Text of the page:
On the 200th anniversary (2015) of the Battle of Waterloo, David Ebsworth brings a compelling look at the war, the time and two women  who are embroiled in the events.  I was not expecting the depth of character displayed in Marianne and Liberte, nor the compelling perspective that juxtaposes against some of the truly epic battle scenes.   Ebsworth brings a sense of humanity and softness to the very omnipresent threats posed by the ongoing battles, and Marianne, Liberte and their families are neatly woven throughout, moving the sense of time forward between battles and jockeying for position for the next  battle.  What I didn’t expect was to find such compelling characters in all aspects of the story: while I’m not in any way a fan of war and battle strategy, there was a beauty in the presentation of the battle bits that gave the struggle its own flavor and presence, almost creating a  character from the historic events that are the setting of the story.   What emerges is an intimate look at lives as they struggle to move forward and find a sense of safety amidst ever-present danger, as it lies bare for readers the wishes for life, hopes for future and even how to survive after unthinkable events: how those change both  determination and outlook, and whether survival is even possible in the new and changed landscape. Paralleling that struggle for the  ages is the clearly researched, graphically presented and strangely compelling story of the battles and struggles on the battlefield – all  solidly tied to real events, with clear research informing the author’s retelling.   In what is one of the more unique historic fiction tales I have read, Ebsworth has skillfully manipulated fact and fiction with deft characterization, demanding the reader’s empathy and emotional investment in a story that could have easily been a clinical and dry  recount of June 1815.  I received a copy of the title from the publisher for purpose of honest review. I was not compensated for this review: all conclusions are my own responsibility.  
booknerdDS More than 1 year ago
I can't express how much I loved this amazing book, told by an equally amazing author about amazing women! Edsworth took stories of real-life women and included them in this amazing book. I personally don't know much about European history but I enjoyed reading about the horrible struggles at Waterloo. Marianne was an amazing heroine she is worthy of admiration. Liberté was a worthy adversary and the story was filled with tension and triumph. The writing is engaging and I could not put the story down. I was riveted by the authenticity of the story line and also by the bravery of these two fascinating heroines. I found the story and plot rewarding and I highly recommend it to anyone that either likes history or brave heroines.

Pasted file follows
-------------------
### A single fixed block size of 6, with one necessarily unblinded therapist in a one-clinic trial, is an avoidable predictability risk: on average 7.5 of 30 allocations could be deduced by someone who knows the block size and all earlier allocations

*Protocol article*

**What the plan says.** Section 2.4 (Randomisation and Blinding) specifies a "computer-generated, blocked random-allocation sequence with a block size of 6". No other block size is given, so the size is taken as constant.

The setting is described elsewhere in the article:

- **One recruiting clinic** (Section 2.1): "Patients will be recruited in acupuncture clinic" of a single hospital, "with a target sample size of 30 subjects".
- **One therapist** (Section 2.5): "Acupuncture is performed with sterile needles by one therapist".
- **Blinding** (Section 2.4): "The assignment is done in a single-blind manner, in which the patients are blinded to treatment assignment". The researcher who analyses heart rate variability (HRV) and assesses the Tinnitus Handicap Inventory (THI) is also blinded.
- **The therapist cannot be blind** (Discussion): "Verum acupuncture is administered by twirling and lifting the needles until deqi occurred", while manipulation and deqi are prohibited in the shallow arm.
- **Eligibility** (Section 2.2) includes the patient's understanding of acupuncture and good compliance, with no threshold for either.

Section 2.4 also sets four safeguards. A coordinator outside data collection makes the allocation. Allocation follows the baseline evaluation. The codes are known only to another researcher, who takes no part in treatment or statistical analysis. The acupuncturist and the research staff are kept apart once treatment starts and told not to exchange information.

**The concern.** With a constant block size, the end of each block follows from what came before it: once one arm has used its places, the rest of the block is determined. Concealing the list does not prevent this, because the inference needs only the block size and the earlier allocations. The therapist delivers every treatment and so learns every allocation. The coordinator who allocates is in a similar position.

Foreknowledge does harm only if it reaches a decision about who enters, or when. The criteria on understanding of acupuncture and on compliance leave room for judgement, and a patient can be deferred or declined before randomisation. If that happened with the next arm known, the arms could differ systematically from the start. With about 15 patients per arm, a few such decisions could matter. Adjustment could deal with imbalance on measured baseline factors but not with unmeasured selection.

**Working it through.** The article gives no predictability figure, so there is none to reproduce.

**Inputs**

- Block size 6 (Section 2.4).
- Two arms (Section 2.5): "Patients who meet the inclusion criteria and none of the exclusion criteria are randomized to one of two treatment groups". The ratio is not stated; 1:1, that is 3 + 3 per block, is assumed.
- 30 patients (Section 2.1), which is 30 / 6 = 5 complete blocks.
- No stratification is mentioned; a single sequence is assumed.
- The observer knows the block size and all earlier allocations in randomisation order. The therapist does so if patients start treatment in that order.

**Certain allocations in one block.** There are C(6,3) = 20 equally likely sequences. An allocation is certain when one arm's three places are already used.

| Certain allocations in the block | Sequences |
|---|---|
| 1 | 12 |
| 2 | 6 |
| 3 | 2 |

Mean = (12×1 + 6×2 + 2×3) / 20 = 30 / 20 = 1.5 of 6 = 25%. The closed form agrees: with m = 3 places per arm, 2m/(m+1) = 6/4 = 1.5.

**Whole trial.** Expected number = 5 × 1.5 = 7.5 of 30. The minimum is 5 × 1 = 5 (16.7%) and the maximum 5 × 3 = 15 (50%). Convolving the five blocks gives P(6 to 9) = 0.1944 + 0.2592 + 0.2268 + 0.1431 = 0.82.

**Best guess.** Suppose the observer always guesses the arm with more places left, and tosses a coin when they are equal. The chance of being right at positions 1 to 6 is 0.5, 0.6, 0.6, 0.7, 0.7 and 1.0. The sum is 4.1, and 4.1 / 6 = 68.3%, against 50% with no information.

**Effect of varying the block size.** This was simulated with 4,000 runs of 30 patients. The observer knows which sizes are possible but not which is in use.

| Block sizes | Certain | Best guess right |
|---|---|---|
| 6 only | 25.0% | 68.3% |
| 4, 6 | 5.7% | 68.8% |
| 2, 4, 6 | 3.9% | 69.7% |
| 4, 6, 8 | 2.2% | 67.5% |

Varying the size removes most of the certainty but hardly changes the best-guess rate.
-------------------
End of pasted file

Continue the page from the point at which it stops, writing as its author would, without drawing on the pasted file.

Melinda_H More than 1 year ago
Ebsworth dispatches the reader to the bowels of The Battle of Waterloo complete with bloodshed, carnage and harsh conditions. His accomplished and vivid writing depicts battle scenes with such a powerful force you’ll visual the mayhem and madness ensuing before your very eyes as well as the remnants left behind – squinting your eyes closed as blood spills from the pages. The drama takes on a life of its own, far from theatrical, you’re as near to combat a civilian can be from the safety of their armchair. Affecting, especially given he explores this historical battle from the ‘rears’ focusing on two incredible female protagonists. The brutality of war is graphic adding to the narrative, the trenches are unkind as we experience in his interpretation addressing mental, emotional along with physical demands battle claims. Selecting two amazing female characters create an unforgettable force. Learning of their experiences, their reasons for joining the campaign, their thoughts and feelings exposed and explored as they are amidst and bear witness to the cruelty and butchery. Ebsworth is detailed covering all angles, an intimate account of females embroiled in battle yet showing their strength and vulnerability as women. “She had simply been Marie, or maybe Anne, back at the beginning. But by the time both she and the Revolution were three years old, the name Marianne had come to symbolise the entire Republic. The folk of Provence sang of “Marianne’s Cure”, a hymn to Liberty and Reason. And there were legends. About the woman of the barricades, wearing red cap and clogs, pike and musket in hand, leading the common people to their destiny.” Masterfully crafted, balanced perfectly between the ravages of battle and the emotional investment the reader with honor the two formidable female protagonists plucking at your heartstrings. Excellent delving into a historical event portrayed from the ‘rears’ through their eyes, actions, sacrifices and suffering, the toughness of women examined and presented in an indelible manner. A grandiose historical event delivered in animated form by a skilled author. Looking forward to more of David Ebsworth’s stellar genius.